By  on October 14, 2011

PHILADELPHIA — On the heels of winning Philadelphia University’s 2011 Spirit of Design Award earlier this year, Tommy Hilfiger returned the love by heading here Oct. 11 for some one-on-one time with the school’s fashion department.

Joining Hilfiger was Allen Sirkin, president and chief operating officer of PVH Corp., the parent company of Tommy Hilfiger, and a 1964 graduate of Philadelphia University.

The first leg of Hilfiger’s visit was touring senior fashion design classrooms. He strolled through the work spaces, stopping to carefully inspect garments as students eagerly offered up descriptions of their work. At one dress form, he critiqued a half-finished futuristic gown, telling the student, “Looks like a space god from the Sixties. Very nice.” Checking out another student’s deconstructed jersey dress, he encouragingly told her, “I can tell a lot of work went into this. It’s amazing, congrats.” When another showed him sketches, he laughed good-naturedly and said, “Looks like your model needs a good meal.”

After the tour, Hilfiger took to the stage and addressed more than 1,000 students and faculty in an informal question-and-answer session, conducted by senior Casey Lamke, president of the student group Fashion Industries Association. Hilfiger was pressed by a few students for details about his journey to becoming a megabrand, but a majority of the questions pertained to how up-and-coming designers can make it in the industry.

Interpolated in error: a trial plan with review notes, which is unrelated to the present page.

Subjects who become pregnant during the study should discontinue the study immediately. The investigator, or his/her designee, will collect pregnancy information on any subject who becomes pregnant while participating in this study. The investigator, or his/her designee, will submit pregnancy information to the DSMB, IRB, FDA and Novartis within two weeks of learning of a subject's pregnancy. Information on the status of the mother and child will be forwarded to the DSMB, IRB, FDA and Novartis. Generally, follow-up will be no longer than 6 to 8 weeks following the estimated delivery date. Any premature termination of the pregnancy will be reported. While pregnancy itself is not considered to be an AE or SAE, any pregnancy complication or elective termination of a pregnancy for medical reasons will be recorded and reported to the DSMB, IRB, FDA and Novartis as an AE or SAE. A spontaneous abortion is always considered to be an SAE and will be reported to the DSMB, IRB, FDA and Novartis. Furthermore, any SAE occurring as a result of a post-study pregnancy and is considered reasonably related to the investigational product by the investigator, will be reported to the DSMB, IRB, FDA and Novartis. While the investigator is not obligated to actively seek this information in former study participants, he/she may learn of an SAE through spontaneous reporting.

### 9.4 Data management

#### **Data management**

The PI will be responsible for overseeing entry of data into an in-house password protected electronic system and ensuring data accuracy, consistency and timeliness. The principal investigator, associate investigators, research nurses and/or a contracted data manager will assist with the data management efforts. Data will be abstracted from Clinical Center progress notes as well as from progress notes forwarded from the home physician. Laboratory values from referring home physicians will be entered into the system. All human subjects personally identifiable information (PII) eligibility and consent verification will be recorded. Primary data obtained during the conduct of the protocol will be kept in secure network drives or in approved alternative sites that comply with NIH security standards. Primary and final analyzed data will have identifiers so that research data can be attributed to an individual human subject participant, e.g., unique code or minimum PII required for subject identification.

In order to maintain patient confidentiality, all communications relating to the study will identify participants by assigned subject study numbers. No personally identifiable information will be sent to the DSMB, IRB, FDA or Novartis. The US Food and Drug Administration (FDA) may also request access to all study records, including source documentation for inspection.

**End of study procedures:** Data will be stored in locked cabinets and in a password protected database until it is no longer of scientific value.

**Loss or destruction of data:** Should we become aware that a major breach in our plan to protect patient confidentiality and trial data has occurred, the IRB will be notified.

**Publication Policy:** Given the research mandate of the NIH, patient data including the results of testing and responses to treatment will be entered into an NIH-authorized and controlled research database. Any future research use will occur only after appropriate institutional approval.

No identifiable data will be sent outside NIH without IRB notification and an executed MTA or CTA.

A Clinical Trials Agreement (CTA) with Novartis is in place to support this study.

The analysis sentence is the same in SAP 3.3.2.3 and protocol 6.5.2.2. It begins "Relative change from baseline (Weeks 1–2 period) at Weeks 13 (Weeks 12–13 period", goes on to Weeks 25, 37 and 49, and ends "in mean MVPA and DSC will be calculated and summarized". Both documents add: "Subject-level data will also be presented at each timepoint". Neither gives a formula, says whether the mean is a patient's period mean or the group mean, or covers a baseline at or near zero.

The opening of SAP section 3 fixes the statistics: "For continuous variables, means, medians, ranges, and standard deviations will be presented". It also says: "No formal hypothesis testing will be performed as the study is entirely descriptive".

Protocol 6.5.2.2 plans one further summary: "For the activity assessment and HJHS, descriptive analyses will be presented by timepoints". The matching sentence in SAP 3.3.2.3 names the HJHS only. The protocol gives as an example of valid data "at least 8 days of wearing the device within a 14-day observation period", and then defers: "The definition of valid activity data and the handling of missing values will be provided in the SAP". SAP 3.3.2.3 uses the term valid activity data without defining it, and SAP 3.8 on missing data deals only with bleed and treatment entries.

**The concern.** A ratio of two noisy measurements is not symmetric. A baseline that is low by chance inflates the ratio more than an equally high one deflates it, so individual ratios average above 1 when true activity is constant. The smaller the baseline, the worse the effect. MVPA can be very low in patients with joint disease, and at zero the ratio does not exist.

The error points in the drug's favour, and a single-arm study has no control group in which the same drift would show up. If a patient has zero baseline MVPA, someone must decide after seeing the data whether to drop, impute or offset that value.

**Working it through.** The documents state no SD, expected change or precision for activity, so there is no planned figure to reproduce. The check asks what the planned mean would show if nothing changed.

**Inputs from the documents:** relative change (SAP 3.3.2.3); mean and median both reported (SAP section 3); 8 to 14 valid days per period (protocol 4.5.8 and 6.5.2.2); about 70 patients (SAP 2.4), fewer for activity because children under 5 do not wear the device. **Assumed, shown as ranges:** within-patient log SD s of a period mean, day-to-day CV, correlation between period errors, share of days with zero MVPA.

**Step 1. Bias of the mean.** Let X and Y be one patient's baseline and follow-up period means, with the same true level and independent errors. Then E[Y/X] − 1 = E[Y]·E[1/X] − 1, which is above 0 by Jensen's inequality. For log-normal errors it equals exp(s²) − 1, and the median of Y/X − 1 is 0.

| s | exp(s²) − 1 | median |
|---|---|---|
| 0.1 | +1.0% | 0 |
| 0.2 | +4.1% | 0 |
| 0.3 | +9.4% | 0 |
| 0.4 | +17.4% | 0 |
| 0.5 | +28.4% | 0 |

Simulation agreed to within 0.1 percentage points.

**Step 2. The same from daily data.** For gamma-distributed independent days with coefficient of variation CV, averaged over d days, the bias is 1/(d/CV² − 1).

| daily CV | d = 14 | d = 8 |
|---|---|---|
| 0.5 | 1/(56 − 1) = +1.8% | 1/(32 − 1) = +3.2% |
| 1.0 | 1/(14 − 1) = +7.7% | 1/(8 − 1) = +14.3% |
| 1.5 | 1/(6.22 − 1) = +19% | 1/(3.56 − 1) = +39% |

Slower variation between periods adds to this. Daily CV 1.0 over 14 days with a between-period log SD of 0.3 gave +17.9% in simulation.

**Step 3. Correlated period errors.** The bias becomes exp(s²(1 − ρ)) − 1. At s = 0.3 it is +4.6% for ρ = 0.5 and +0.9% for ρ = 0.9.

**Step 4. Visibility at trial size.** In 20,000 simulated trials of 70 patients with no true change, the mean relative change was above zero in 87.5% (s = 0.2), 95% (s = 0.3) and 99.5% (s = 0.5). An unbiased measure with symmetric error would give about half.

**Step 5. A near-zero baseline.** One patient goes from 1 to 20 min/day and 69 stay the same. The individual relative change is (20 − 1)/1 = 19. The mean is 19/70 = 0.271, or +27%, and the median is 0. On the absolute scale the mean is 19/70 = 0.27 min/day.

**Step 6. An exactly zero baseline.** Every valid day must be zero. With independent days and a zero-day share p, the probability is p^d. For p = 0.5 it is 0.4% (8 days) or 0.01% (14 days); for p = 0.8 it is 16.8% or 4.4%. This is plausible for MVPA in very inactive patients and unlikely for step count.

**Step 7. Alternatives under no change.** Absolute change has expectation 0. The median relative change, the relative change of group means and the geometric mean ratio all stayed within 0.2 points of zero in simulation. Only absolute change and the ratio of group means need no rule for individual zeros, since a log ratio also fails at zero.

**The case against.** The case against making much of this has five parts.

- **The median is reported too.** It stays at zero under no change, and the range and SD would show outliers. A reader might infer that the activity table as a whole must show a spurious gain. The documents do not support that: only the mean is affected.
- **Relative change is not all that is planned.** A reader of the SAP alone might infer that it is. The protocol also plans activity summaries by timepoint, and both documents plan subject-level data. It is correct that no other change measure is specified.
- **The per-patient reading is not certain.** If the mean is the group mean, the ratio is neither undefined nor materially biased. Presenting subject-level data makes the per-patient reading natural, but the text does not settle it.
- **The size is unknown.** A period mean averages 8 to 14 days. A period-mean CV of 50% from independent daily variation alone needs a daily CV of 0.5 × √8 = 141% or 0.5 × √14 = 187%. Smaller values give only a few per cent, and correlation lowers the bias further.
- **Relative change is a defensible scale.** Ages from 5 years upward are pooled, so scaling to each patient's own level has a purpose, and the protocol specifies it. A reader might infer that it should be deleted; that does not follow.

“There’s a balance between business and design, between what is commercial and what is art. And the most successful designers in the fashion world understand how to balance both,” was his resounding sentiment.

Hilfiger explained that the key to his own success was that his “products are aspirational, inspirational, accessible, wearable, and now more than ever, affordable,” but he urged them all to forge their own individual paths. “At some point in time, you’re going to have to decide where you’re going to end up in the business, which lane you’re going to take,” he said. “The amount of lanes in this business is endless, and you need to pick yours.”

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